Avoiding the Per Una effect

A little while ago, I noticed that my favourite jacket was dying.  It’s a very plain asymmetric jacket with a mandarin collar and a subtle pinstripe.  I bought it for £10 in the sales a few years ago and have worn it almost constantly from spring to early autumn ever since.  And this constant wear has taken its toll as the cuffs and hem had become very visibly frayed.

So, in order to keep it, it was suggested to me that I could trim the jacket to hide the damage.  But, the dilemma then was how to do this without the Per Una effect.  Per Una is a phrase that fills me with fear.  The Per Una department at M&S fills me with horrified fascination.  The effect of every garment in the collection is that they finished designing it, then gave it to a tartrazine-filled six year old with a box of ribbons, buttons and bows to finish off.  Take this latest beauty from their collection –

Note the unflattering length and fit.  Note the polka dot frill hanging down beneath the large check pattern of the skirt.  Then, note the snail trail of ribbon which does absolutely nothing to enhance the garment in any way.  Why would you do it?  Even on a fairly plain garment, there is still the fear that some stealth frills will appear from nowhere (probably down the back like fluffy dinosaur spines).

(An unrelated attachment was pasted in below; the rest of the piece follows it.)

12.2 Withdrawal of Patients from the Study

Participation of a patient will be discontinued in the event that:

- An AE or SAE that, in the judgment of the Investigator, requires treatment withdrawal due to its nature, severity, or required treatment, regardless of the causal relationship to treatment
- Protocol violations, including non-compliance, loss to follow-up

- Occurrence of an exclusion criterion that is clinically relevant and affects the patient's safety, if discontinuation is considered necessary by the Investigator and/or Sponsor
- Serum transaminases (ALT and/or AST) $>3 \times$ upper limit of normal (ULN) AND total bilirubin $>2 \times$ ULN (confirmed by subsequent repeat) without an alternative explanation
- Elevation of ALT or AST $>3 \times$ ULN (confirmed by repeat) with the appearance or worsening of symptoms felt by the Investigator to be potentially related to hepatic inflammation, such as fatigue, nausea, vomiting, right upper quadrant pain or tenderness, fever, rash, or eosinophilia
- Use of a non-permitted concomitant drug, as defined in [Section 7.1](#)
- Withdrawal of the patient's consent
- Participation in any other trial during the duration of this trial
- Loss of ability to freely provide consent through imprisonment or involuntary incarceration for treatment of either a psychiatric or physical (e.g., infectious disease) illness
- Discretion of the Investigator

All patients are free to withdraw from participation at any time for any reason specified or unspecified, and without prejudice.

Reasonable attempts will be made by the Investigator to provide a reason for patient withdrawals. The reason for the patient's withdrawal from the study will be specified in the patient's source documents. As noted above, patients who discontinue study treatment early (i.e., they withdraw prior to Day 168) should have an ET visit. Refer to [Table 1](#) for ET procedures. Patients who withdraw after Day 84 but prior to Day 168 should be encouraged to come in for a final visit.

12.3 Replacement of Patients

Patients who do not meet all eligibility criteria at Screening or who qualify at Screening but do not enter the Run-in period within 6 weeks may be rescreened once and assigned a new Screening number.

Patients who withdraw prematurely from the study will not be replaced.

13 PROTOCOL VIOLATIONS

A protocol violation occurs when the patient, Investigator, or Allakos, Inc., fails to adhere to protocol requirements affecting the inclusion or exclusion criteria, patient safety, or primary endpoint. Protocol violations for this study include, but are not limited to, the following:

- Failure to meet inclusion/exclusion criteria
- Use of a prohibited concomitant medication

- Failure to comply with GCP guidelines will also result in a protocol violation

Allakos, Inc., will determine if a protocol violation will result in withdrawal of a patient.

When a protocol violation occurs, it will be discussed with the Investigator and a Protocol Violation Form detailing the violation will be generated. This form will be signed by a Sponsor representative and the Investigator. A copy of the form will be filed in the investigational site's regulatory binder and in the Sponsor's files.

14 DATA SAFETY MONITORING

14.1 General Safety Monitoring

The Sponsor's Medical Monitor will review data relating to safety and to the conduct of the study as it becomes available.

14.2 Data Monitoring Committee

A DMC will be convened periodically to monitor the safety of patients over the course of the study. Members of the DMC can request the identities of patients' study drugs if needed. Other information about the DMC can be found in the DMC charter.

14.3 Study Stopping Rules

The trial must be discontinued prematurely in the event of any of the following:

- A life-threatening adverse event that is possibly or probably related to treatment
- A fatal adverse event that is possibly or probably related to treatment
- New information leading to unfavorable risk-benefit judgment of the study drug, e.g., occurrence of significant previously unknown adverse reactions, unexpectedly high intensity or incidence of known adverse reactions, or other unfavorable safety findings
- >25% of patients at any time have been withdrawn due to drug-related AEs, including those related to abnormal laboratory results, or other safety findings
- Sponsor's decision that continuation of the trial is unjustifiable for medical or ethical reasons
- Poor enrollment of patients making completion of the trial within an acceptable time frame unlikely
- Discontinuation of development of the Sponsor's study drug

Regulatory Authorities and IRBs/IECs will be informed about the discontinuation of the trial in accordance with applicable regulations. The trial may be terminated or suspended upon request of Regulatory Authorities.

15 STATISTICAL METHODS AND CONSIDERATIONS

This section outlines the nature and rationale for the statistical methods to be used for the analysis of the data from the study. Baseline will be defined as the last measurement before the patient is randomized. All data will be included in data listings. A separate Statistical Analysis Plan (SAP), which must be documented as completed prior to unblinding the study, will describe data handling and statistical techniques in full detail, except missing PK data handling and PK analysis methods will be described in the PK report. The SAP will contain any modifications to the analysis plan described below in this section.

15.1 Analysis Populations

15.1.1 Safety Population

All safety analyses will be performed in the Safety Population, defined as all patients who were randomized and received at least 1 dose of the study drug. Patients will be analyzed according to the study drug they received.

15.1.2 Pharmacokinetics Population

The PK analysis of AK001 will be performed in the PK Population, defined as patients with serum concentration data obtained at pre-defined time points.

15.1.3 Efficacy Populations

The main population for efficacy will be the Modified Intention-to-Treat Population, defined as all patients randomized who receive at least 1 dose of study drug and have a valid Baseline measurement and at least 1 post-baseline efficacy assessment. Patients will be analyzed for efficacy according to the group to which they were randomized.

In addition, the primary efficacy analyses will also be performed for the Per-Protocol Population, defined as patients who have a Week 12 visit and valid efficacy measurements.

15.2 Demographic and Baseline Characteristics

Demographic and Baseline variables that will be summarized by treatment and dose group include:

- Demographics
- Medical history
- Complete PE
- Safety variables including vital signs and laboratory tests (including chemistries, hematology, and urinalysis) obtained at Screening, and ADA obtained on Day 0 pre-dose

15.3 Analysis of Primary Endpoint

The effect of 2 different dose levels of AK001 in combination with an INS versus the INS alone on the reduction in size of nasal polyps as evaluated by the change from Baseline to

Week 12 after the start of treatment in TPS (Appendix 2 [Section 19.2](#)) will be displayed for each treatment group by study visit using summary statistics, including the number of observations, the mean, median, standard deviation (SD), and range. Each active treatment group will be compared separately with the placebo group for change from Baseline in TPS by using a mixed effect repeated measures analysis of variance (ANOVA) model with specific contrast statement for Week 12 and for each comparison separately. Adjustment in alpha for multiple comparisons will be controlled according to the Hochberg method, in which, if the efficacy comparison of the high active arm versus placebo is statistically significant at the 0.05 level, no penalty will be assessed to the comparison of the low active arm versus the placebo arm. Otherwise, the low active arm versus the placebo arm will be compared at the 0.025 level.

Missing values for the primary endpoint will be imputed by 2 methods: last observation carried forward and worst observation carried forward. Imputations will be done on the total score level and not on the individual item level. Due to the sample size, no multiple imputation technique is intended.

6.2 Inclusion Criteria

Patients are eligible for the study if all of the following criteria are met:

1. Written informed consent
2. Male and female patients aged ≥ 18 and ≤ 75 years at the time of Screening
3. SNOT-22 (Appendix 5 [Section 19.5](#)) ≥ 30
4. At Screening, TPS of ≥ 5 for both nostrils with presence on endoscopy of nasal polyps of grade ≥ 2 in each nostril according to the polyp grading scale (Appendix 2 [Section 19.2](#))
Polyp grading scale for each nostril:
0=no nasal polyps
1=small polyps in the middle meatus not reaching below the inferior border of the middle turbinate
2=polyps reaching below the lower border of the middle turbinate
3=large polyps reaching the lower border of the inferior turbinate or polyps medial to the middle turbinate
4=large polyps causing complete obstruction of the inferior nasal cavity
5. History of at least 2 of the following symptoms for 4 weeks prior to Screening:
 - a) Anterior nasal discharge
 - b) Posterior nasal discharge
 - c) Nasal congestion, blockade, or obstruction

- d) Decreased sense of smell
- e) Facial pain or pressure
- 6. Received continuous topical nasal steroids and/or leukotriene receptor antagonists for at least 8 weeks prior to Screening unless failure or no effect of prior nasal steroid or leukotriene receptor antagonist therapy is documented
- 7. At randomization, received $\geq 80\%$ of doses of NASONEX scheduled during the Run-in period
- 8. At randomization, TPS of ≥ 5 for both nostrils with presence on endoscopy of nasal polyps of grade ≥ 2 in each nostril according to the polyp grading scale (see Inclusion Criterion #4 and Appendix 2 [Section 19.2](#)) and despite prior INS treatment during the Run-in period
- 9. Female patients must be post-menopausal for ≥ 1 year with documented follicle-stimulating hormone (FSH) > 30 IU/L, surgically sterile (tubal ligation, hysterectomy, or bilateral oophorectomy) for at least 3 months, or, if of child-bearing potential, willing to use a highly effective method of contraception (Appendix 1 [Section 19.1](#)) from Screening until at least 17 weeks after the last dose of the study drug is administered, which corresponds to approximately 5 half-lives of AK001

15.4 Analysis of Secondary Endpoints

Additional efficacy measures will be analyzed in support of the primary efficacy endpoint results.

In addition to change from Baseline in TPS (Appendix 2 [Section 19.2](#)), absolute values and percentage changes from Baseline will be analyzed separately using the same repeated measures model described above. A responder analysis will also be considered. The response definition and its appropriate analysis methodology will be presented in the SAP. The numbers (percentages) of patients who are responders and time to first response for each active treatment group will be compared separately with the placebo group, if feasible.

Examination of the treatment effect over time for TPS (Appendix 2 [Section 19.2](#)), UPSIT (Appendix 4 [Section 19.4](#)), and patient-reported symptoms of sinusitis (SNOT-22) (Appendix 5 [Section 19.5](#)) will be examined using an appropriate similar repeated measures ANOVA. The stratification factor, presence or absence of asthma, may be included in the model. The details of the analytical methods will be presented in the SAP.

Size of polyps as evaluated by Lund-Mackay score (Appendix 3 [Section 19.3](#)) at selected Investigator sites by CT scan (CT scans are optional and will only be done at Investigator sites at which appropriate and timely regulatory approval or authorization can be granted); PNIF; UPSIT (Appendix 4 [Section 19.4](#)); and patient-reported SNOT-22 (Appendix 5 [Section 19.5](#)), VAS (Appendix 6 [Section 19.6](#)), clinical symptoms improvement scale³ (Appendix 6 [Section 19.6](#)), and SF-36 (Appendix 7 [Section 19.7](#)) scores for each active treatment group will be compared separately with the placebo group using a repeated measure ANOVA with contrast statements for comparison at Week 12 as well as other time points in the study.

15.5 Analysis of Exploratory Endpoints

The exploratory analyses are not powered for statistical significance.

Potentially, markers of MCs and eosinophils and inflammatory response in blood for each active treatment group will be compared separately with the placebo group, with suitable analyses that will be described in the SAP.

So, this is what I wanted to avoid.

What I started with was a length of black chiffon roses on net ribbon (huge Per Una potential in these if used carelessly).

After I had bound all the damaged edges with bias binding, the roses were attached to the hem of the jacket and to the collar.

roses attached to hem with grosgrain ribbon trim

roses attached to hem with grosgrain ribbon trim

Roses attached to collar with silver velvet ribbon trim

Roses attached to collar with silver velvet ribbon trim

At that point I thought that adding any more roses to the jacket would be entering into Per Una territory. So I stopped.  On the hem I had added some wide grosgrain ribbon and on the neckline some fabulous silvery grey velvet ribbon I had pounced on in MacCulloch and Wallis and which echoed the fine pinstripe in the jacket very well, I thought (any excuse).

The final touch was to draw the two types of ribbon together, on the sleeves, by setting the velvet over the grosgrain.

grosgrain and velvet on cuffs

grosgrain and velvet on cuffs

Per Una effect avoided.  I think.

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2 Responses to “Avoiding the Per Una effect”

  1. fingersandtoes Says:

    I think the Per Una effect is created by M&S trying (and failing) to re-create embellished clothing done on a small scale by talented designers. Trelise Cooper is one designer who does this really well.

    Your efforts are definitely nearer the designer end of the scale!

  2. thepurplepurler Says:

    I fucking love this!

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